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RSP GIC does not mature until I am 73
May 20, 2024
5:42 am
dommm
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I have a 5yr GIC held in an RSP account. This RSP account only holds this GIC & nothing else. This GIC will not mature until I am 73yrs old. I know I need to convert RSP's to RIF's in my 71st year. I also know I will need to make a mandatory withdrawal before the end of my 72nd year. Since the GIC does not mature during my 72nd year & the RIF account will not hold any other investments how will I be able to make the mandatory withdrawal? Thanks

May 20, 2024
6:29 am
mordko
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My guess, for what it’s worth: the bank/broker would automatically redeem the amount you have to withdraw at no cost to you.

May 20, 2024
7:20 am
AltaRed
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It would help to know the FI in case a forum member knows specifically what that FI's policies are.

They can vary by FI and whether the product is in-house, such as a Scotia GIC in a Scotia RRSP, or whether it is a third party GIC in a brokerage account. For the former, Mordko is likely correct in that the GIC is under their own control.

May 20, 2024
8:58 am
Dean
Valhalla Mountains, British Columbia
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.
Dommm . . .

You can ask your question here and get All Sorts of Answers/Guesses,
or ... you can talk 'Directly' to the FI, and get the Full/Correct Scoop.

It's Your Call . . .

LOL sf-laugh

    Dean

sf-cool " Live Long, Healthy ... And Prosper! " sf-cool

May 20, 2024
9:46 am
BillieBob
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Many FI’s will make the minimum withdrawal even from locked-in GICs. I know that Hubert will.

May 20, 2024
10:11 am
Norman1
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That depends on how the RRSP and the RRIF are set up.

RRSP's and RRIF's can be set up as a depositary contract, as a trust, or as an insurance contract. The GIC's in a contract RRIF can have special fine print that allows early access to principal and even accrued interest for RRIF withdrawals. There would not be a problem after one converts the contract RRSP GIC to a contract RRIF GIC.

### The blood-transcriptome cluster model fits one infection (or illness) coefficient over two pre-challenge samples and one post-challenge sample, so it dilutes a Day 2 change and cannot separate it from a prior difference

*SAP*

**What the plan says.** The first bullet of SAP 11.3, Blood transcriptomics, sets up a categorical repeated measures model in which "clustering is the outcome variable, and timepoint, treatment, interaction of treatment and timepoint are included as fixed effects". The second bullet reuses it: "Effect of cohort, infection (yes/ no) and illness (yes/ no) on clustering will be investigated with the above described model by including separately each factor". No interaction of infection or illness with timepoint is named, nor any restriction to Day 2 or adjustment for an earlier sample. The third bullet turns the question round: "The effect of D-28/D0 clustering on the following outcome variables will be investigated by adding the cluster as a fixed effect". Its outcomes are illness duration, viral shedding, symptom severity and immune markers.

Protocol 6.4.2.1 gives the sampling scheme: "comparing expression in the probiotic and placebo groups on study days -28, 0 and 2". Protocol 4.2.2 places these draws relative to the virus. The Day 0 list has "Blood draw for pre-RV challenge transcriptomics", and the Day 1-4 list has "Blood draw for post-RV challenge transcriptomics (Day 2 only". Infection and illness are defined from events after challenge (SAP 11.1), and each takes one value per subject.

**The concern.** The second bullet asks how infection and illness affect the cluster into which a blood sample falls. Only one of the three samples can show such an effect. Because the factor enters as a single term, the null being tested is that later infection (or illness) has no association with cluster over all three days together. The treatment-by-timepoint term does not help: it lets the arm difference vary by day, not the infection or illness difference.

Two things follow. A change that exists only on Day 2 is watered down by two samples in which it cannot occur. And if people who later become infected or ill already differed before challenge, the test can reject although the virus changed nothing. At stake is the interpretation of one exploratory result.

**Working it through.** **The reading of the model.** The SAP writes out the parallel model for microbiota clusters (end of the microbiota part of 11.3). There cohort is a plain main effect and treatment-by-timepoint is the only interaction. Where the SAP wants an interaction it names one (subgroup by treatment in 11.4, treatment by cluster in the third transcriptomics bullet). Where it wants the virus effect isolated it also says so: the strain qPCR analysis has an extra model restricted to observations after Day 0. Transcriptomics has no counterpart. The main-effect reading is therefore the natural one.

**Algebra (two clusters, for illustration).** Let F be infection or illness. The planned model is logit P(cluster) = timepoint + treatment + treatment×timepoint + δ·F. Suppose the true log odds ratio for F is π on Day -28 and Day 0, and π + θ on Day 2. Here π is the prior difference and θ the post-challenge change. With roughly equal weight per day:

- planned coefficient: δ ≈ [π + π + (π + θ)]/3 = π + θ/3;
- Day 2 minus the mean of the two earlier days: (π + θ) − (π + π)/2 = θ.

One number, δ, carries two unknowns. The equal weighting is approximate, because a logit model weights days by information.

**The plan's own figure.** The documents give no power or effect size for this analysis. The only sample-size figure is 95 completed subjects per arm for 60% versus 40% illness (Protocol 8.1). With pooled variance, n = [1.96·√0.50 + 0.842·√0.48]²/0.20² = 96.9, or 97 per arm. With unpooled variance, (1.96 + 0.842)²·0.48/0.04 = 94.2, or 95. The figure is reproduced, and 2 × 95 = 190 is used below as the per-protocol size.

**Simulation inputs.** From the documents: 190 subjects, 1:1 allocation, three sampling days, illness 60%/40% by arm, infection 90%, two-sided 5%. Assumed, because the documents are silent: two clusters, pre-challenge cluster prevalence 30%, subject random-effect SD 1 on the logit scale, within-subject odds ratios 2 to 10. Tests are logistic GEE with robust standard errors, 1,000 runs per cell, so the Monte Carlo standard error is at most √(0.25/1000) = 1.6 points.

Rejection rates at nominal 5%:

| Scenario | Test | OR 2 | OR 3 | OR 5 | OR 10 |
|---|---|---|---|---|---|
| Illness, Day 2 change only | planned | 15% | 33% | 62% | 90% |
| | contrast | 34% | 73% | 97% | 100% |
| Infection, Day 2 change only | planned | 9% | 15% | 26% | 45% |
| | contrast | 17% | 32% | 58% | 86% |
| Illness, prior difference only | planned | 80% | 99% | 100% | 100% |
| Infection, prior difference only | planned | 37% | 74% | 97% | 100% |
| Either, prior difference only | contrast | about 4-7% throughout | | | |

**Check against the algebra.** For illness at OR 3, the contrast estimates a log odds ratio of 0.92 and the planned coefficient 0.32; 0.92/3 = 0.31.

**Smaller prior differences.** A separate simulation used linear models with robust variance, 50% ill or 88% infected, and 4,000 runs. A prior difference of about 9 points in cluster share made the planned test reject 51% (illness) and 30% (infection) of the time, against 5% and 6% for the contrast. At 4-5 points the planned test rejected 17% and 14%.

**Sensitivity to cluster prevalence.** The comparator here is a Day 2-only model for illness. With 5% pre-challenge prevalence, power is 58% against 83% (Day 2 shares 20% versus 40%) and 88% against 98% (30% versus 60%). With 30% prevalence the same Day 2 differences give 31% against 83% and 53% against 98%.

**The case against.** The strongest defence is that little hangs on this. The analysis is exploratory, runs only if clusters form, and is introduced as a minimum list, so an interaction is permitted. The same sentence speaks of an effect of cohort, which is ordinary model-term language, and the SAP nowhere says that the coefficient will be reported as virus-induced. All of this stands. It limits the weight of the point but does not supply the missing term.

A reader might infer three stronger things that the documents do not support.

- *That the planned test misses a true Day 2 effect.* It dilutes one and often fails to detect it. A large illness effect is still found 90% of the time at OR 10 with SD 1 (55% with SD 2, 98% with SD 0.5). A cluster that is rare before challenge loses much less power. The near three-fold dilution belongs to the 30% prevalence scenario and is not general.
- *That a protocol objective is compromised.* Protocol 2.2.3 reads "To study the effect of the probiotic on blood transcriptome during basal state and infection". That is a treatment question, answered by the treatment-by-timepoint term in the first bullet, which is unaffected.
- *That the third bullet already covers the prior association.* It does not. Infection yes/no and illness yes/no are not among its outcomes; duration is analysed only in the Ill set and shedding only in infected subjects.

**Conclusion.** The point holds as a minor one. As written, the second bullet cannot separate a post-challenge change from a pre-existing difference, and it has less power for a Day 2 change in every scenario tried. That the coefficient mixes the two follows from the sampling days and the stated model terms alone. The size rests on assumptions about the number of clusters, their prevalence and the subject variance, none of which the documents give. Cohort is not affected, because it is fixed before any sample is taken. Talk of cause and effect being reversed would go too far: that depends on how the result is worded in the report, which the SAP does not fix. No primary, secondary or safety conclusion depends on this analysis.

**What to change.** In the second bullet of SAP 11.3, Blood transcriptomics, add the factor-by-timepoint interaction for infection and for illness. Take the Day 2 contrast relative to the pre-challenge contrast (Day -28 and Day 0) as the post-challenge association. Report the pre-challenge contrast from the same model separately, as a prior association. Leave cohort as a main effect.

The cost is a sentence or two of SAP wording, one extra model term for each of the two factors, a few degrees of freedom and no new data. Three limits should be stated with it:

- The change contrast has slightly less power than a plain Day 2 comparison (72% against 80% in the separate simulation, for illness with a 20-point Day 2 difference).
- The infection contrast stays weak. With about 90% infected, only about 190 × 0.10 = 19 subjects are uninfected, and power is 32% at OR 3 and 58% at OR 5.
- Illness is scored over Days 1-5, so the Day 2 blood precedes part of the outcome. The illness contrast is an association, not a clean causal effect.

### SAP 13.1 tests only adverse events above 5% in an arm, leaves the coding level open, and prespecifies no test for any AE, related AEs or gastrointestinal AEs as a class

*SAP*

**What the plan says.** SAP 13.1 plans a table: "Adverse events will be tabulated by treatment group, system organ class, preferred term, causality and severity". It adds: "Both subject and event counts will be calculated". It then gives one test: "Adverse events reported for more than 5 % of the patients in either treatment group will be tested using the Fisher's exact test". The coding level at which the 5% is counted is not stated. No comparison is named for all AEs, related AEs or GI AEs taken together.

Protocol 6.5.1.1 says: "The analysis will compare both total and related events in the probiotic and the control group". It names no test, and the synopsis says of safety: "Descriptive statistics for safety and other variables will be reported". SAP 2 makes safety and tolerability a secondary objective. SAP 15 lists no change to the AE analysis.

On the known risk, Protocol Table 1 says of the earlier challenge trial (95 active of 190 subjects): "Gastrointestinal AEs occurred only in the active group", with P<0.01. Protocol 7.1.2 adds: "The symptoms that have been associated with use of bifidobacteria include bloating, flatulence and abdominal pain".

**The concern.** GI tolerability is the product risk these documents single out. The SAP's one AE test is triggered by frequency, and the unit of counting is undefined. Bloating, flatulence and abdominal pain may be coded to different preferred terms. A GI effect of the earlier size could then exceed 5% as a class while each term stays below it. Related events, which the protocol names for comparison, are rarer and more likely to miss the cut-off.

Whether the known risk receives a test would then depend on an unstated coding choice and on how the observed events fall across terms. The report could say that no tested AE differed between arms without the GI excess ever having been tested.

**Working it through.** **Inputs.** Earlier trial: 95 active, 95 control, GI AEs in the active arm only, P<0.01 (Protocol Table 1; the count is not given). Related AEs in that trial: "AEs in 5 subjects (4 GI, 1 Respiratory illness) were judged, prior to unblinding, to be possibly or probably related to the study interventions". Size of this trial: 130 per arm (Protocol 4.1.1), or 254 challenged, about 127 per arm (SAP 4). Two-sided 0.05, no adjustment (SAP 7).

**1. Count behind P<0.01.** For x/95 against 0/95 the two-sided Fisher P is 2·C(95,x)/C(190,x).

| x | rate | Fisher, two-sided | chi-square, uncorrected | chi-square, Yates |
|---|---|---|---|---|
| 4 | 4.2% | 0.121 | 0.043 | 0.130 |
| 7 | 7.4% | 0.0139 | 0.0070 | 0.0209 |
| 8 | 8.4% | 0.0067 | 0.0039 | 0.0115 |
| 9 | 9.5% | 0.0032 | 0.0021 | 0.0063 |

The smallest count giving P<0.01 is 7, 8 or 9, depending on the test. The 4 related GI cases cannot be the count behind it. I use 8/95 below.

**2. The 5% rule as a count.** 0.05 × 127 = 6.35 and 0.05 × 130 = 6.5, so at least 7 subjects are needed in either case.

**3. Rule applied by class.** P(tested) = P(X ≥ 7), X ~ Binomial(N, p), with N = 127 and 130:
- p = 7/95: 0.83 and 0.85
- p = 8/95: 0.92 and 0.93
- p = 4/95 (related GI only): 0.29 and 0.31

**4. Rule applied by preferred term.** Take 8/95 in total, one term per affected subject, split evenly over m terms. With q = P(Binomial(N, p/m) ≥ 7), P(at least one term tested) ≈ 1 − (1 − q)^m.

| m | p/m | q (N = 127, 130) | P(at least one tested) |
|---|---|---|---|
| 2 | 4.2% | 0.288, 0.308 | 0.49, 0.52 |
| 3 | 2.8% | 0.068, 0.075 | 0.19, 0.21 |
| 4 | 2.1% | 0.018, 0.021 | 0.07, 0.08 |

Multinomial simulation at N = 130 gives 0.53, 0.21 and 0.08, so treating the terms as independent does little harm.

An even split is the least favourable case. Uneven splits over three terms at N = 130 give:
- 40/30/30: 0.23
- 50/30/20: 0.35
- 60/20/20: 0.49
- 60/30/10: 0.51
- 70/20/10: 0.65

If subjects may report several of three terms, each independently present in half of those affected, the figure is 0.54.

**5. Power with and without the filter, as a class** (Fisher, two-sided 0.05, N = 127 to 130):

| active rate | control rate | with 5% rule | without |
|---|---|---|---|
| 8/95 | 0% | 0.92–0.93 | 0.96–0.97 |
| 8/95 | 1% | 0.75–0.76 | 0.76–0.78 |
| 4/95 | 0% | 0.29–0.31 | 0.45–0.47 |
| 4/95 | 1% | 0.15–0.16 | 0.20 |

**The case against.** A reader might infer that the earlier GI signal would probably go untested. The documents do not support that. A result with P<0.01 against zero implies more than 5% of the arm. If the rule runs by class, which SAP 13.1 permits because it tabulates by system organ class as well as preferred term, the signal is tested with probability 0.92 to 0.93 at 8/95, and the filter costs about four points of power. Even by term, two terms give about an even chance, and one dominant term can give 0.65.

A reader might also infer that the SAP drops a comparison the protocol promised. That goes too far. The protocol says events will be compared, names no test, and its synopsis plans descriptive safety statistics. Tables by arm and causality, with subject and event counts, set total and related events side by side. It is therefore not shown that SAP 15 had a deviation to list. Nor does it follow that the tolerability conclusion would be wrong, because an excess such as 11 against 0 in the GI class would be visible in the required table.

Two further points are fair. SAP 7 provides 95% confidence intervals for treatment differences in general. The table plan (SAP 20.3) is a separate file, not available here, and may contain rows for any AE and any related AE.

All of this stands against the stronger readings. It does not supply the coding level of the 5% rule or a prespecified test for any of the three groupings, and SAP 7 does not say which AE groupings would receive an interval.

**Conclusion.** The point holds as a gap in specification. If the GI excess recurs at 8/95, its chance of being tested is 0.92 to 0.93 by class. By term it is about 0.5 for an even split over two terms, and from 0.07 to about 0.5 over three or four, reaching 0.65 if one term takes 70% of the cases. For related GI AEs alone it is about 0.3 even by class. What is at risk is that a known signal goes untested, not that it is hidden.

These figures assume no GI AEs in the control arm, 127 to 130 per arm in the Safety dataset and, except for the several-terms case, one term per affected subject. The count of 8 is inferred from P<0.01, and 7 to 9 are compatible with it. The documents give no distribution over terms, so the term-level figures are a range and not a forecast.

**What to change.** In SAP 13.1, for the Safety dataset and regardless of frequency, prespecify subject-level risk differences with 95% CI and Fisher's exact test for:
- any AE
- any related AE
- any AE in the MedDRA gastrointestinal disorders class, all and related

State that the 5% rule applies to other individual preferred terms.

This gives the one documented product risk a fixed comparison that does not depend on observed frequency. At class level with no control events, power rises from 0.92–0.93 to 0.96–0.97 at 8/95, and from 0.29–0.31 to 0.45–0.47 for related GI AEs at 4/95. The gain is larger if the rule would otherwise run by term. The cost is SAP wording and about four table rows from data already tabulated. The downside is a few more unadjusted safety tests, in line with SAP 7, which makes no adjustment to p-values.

Not the case with a RRIF that is set up as a trust like the ones at brokerages. Those RRIF's hold GIC's that are non-registered. The registered status comes from the RRIF trust and not from the GIC's themselves which have no special fine print to allow early access to principal or accrued interest for RRIF withdrawals. RRIF trustee to-be could refuse to accept the transfer of such an RRSP unless the annuitant contributes some cash to the RRSP or transfers cash from another RRSP or RRIF to provide the liquidity needed for the first minimum RRIF withdrawal.

Some financial institutions, like ICICI Bank, don't do RRIF's. One is forced to break the RRSP GIC early with penalty and transfer to a RRIF elsewhere.

May 20, 2024
10:36 am
AltaRed
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I suspect in this particular instance, the FI will allow access to the required amounts to meet RRIF withdrawal requirements, because their software algorithm should not have allowed the purchase of a GIC of a term that exceeds the legislated life of the RRSP in the first place. As post #4 said, the OP needs to call their FI to resolve that potential conflict.

May 20, 2024
5:56 pm
SaverJunior
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dommm said
I have a 5yr GIC held in an RSP account. This RSP account only holds this GIC & nothing else. This GIC will not mature until I am 73yrs old... 

It sounds like you have more than one RSP account. As long as you can withdraw the minimum required RRIF amount each year from any RSP/RRIF account, you should be fine.